I think the point is that this choice of consciousness can now be recognized as a convention of limiting parameters and is no longer an expectational given attached to a value of precision. Cartesian perspective within virtuality is now a goofy artistic propensity without any sense of truth or rightness. This bogus quality of perspective within virtuality can be used as a positive value within viractuality. A multi-gendered god(ess) expands the boundaries. Probably what we are discussing is a sense of viractual feeling experienced within the scope of a vast range; be it cultural, digital, or even natural. As we gain experience and sophistication by moving more and more through vast areas of aesthetic input, we are no longer satisfied with boxy, constrained, framed aesthetic data. Rather we desire viractual data which we can feel that we can enter into. We desire aesthetic data which at least on some level surrounds us in all-directions. Then we want to be sensitive to that data and respond to it profoundly. This entails the question of visuality, but it also entails questions of peripheral cognition. And this field of peripheral cognitive-viractuality, a field of artistic endeavor laced with the juicy strands of imaginative and visionary optics, I believe, is a field that is now open wide to artists with the advent of virtuality, or more specifically with the advent of what I have called "viractuality"; the meeting place between virtuality and actuality.

Here we might speak of a personal sense of viractual beauty in relationship to visualizations of the infected mutant. But perhaps instead of the concept of beauty we are here talking about the notion of attraction. Perhaps beauty doesn't work after all as a meaningful value in viractual art. Perhaps what we are all trying to set up instead are situations of viractual attraction. Seduction, quite obviously, is an important element in setting up such a domain, particularly in the realm of viractuality. That is why I find Gregory?s proposal for a nuetered non-sexed viractuality abhorant. That too is why the notion of the techno-sublime is an interesting one for me. It interests me in terms of viractuality because it contains in itself the dialectical opposite of its attractiveness - as it contains an aspect of horror too. Without an element of horror there is no sublime function, no sublime beauty, if you like. With the viractual sublime you have an attraction and a repulsion at work simultaneously which can only be fully embraced with the utilization of the conscious element of cognitive dissidence. Such a viractual consciousness yields a very enticing and complex emotion.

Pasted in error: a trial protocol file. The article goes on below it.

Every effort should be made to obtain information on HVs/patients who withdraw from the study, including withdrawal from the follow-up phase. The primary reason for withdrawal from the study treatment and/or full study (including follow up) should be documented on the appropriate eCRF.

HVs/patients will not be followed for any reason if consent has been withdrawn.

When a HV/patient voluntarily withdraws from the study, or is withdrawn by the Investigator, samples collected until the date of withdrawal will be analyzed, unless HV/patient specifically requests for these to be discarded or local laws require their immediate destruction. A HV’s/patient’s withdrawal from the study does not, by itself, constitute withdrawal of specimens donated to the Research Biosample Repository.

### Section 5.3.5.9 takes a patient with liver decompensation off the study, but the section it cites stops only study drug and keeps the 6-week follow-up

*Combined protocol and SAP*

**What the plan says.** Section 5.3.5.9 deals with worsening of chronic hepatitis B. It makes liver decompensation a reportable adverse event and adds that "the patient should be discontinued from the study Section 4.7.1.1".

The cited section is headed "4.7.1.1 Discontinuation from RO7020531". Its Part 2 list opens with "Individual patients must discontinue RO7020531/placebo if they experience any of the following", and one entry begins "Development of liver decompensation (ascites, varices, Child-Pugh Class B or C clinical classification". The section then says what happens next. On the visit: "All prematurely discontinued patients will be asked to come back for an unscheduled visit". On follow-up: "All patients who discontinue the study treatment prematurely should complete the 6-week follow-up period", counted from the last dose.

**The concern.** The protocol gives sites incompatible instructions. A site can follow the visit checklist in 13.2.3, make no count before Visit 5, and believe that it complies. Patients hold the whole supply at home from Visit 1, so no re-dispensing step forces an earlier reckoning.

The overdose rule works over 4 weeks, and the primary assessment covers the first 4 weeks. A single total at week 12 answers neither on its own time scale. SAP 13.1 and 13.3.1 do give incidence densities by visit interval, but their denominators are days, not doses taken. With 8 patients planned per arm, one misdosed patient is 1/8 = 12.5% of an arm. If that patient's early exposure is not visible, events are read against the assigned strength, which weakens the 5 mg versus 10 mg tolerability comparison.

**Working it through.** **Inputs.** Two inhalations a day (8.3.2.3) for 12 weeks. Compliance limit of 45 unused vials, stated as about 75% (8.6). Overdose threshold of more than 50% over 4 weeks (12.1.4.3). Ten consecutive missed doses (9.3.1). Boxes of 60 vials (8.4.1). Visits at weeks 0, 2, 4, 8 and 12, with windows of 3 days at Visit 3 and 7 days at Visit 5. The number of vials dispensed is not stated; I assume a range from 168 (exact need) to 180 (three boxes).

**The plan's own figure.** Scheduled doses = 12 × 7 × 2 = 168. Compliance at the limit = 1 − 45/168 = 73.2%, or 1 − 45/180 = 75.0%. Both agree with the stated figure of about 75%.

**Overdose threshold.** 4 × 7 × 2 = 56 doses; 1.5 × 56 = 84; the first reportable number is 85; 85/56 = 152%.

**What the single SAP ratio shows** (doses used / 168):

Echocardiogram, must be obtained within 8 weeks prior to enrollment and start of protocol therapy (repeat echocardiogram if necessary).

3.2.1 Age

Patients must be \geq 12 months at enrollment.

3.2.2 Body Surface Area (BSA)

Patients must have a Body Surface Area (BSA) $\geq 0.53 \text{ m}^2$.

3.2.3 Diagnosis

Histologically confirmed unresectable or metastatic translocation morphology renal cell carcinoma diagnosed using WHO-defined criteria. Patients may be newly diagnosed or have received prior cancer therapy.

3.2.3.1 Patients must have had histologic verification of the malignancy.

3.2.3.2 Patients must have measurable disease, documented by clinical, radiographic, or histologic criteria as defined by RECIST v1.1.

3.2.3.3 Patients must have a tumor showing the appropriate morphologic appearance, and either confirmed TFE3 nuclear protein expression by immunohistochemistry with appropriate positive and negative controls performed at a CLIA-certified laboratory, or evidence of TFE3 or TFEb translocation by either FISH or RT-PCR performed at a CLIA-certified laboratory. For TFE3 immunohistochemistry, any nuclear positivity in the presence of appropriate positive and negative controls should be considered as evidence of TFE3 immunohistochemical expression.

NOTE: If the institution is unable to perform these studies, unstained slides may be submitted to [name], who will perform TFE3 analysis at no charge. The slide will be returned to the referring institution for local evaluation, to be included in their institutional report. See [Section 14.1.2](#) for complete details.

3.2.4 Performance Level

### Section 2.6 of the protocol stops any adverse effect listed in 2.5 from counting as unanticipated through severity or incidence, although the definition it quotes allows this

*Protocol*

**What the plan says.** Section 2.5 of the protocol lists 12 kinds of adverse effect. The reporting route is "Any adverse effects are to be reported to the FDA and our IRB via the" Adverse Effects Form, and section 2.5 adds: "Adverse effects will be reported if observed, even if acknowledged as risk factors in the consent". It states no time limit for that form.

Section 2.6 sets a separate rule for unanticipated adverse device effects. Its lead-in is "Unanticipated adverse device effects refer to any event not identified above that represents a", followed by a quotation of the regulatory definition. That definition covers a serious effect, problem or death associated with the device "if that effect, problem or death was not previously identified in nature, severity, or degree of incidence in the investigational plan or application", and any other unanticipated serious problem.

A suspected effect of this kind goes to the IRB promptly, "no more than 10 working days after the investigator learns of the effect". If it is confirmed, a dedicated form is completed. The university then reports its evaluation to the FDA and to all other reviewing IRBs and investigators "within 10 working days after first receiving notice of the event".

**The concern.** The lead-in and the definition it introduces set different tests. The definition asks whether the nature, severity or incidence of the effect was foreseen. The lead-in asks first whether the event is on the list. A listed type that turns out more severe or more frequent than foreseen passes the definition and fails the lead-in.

Certainly we cannot use the word viractual in any homogenetic fashion. There are too many levels and types and aspects to viractuality. However, I believe we in general are drifting away from the preference towards a viractuality which is valued in terms of its harmoniousness and more towards what François Lyotard called the technological sublime. This technological sublime contains a notion of viractuality connected to a more expansive art pedigree; a sensibility more fully stated through all manner of post-digital art created along the lines of what I have elsewhere connected to the lineage of viractuality.

Anyway, my time is up. Sorry that I did not develop a longer response to Gregory Little?s last letter, but I am with you as he takes over and will try to appropriately respond as I am able. It has been fun for me tossing around my ideas of viractuality. I hope I have not been too verbose, too introspective and too articulate here and that I have bored you. I know most people have a limited intellectual span for this kind of examination and that what people want are accounts of my sexual adventures. {^_~} Such criticism does sting me, much the way that drop of scalding olive oil had the check of sleeping Eros.

Viractually Yours,
Joseph Nechvatal